Romilly's HART® and Fieldbus Web Site

HART measurement variables, ranges and status

Copyright © Romilly Bowden 1997.

The primary variable (PV) of a HART measurement device is available both as a digital value, by HART communication, and as an analogue (usually 4-to-20 mA) signal. In fact, there are two representations of the PV in digital form: in engineering units (by Command #1 or Command #3 and others); and as a percent of range (by Command #2). In addition, the actual analogue output current in milliamps can be read by HART Command #3. Every HART message from the field device includes status information, in the form of 8 bits with pre-defined meanings, including two which describe the present state of these various representations of the measurement.

This note attempts to clarify the way in which these representations work when the measurement is out of range, and how this is indicated by the status bits. The preferred effect of a detected device failure on the analogue output is also described (though this is not part of the HART specification). The diagram below gives an overall picture.

Variable ranges and status

First, let's make clear the meanings of the various HART range parameters :

LRV and URV are the Lower Range Value and Upper Range Value, the two values of the PV which are to be represented by 4 mA and 20 mA respectively. You might have called these the "zero" and "full scale" (or possibly "span") of a conventional analogue transmitter (though "span" should really mean the difference between the two). In general terms, this is the "range" of the instrument.

LSL and USL are the Lower Sensor Limit and Upper Sensor Limit. These describe the range over which the sensor works properly. Outside this range, the measurement may be unreliable.

A HART instrument digitises the sensor output over at least the range from the LSL to the USL. (If it doesn't cover the full possible possible range of the sensor, then the range it does cover becomes the LSL and USL for the instrument as a whole.) This digitised value, once it has been converted, corrected, linearised or whatever, becomes the digital form of the PV. That is to say, the digital PV accurately represents the physical measurement over this range: LSL to USL.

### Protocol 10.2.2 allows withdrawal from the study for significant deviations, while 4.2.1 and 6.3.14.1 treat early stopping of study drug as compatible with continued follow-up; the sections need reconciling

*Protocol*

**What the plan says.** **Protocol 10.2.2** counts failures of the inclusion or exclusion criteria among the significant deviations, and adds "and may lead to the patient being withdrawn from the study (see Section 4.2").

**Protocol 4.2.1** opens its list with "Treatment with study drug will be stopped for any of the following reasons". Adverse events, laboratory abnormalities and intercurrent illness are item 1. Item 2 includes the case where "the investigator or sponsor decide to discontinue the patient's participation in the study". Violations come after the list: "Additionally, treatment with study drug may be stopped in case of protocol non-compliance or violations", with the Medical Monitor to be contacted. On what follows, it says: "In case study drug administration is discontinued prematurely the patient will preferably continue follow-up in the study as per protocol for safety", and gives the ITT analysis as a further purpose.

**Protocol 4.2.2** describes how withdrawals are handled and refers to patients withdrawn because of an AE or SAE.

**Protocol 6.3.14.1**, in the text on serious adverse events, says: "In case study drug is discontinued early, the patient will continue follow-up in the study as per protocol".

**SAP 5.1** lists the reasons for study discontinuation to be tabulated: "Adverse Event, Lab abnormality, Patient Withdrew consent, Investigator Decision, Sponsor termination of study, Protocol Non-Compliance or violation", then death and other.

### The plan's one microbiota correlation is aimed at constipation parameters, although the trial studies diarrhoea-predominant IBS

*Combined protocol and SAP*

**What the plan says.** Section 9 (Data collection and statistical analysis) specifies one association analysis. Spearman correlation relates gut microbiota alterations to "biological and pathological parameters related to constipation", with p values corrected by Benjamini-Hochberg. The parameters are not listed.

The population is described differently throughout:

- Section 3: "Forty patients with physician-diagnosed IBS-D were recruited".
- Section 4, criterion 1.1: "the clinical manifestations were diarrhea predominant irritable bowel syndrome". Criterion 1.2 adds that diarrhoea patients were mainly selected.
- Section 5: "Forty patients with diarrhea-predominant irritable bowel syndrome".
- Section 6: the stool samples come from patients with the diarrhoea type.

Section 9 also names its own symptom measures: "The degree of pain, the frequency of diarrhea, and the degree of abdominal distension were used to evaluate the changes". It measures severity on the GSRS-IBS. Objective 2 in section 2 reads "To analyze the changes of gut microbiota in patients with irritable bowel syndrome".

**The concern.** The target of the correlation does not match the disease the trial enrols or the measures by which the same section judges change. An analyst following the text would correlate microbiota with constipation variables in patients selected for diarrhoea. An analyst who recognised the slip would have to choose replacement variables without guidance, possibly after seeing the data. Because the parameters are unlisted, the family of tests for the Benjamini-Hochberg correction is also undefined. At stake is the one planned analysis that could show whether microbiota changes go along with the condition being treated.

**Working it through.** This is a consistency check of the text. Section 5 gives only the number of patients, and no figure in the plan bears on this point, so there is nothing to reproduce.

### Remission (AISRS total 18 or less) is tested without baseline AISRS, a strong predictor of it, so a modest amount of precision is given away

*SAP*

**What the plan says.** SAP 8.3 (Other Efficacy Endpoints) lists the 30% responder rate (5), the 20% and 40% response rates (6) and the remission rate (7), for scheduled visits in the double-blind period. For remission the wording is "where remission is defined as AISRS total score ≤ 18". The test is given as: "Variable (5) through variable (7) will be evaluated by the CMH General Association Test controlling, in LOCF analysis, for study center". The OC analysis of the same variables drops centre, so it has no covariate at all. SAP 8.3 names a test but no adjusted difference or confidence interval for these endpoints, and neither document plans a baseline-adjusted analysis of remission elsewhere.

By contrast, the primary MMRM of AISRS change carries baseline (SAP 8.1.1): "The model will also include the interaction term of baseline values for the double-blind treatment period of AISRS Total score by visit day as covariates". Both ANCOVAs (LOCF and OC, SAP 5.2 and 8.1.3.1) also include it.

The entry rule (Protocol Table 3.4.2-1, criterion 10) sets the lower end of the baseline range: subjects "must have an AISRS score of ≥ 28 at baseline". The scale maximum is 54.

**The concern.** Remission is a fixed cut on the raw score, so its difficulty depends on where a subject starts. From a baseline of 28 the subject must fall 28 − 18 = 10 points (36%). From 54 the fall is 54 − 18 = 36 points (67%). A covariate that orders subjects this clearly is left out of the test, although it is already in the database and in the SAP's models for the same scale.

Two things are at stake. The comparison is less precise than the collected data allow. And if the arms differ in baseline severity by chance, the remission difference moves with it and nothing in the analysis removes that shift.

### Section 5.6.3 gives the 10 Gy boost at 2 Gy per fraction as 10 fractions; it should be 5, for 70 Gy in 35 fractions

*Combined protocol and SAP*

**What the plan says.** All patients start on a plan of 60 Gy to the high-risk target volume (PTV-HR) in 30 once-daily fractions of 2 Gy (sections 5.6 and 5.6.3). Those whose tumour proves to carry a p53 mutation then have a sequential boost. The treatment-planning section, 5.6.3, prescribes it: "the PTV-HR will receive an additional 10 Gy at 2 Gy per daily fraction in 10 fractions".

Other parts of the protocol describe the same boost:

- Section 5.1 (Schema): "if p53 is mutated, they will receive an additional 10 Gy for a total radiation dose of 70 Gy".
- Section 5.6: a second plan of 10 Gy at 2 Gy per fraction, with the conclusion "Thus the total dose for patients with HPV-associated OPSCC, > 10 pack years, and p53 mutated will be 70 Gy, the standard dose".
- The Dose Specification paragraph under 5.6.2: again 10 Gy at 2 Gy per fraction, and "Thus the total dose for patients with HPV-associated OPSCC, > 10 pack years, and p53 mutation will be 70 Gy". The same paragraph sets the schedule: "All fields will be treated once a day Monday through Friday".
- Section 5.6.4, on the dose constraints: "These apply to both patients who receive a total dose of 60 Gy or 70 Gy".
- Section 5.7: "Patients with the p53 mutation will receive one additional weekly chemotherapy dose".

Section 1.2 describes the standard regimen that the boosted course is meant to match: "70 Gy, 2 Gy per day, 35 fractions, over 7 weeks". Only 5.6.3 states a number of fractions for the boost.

Of course, the analogue signal cannot cover this whole range. It accurately represents only the range between the LRV and URV, with a small linear over-range allowance (typically from -0.6% to +105% of range).

It is common practice to indicate a detected device failure by forcing the analogue current value to a value outside the normal range, high or low by user choice, so that a control system can both respond safely, and (if set up with suitable alarm thresholds) can indicate the event to the operator. (This is not part of the HART specification, but is obviously a good idea, even for HART devices, since many hosts only use the analogue signal and do not make use of the HART status information.) For a discussion of this, see "Fault indication in Smart transmitters".

So, looking at the diagram ...

First, notice that the PV in engineering units can be read by commands #1 and #3, and is valid over the whole sensor range, irrespective of the analogue output range. The PV may also give useful (though maybe inaccurate) values beyond this range, or may indicate "not-a-number".

Second, notice that the PV in "percent", read by command #2, is also valid over the whole sensor range, although this may take its value far outside the range 0 to 100%. As a floating point variable, this is no problem. Beyond the sensor range (as for the PV in engineering units), the percent value may continue to be given or may be replaced by "not-a-number".

However, the analogue output itself, and its digital value in milliamps read by command #3, is restricted to the configured analogue output range, plus the small allowable linear over-range from say 3.9 to 20.8 mA. In the event of a device malfunction, both analogue and digital values will be set outside this range, typically at 3.75 or 21.6 mA (depending on the configured choice of down-scale or up-scale fault indication). These are typical values used by a well-known transmitter supplier. NAMUR has recommended slightly different values (see "Fault indication" below).

Now, consider the status indicator bits ...

If the measurement is outside the sensor limits, the "PV out of sensor limits" bit is set.

If the measurement is outside the linear analogue output range (LRV - 0.6% to URV + 5%), the "analogue output saturated" bit is set.

If a failure has been detected, the "device malfunction" bit is set.

Incidentally, it is not usually permitted to set the LRV or URV analogue output range values outside the LSL and USL sensor limits. The LRV can, however, often be set above the URV, to configure a reverse-acting analogue output.

home        top of page        consultancy
            Home              Top of page              Consultancy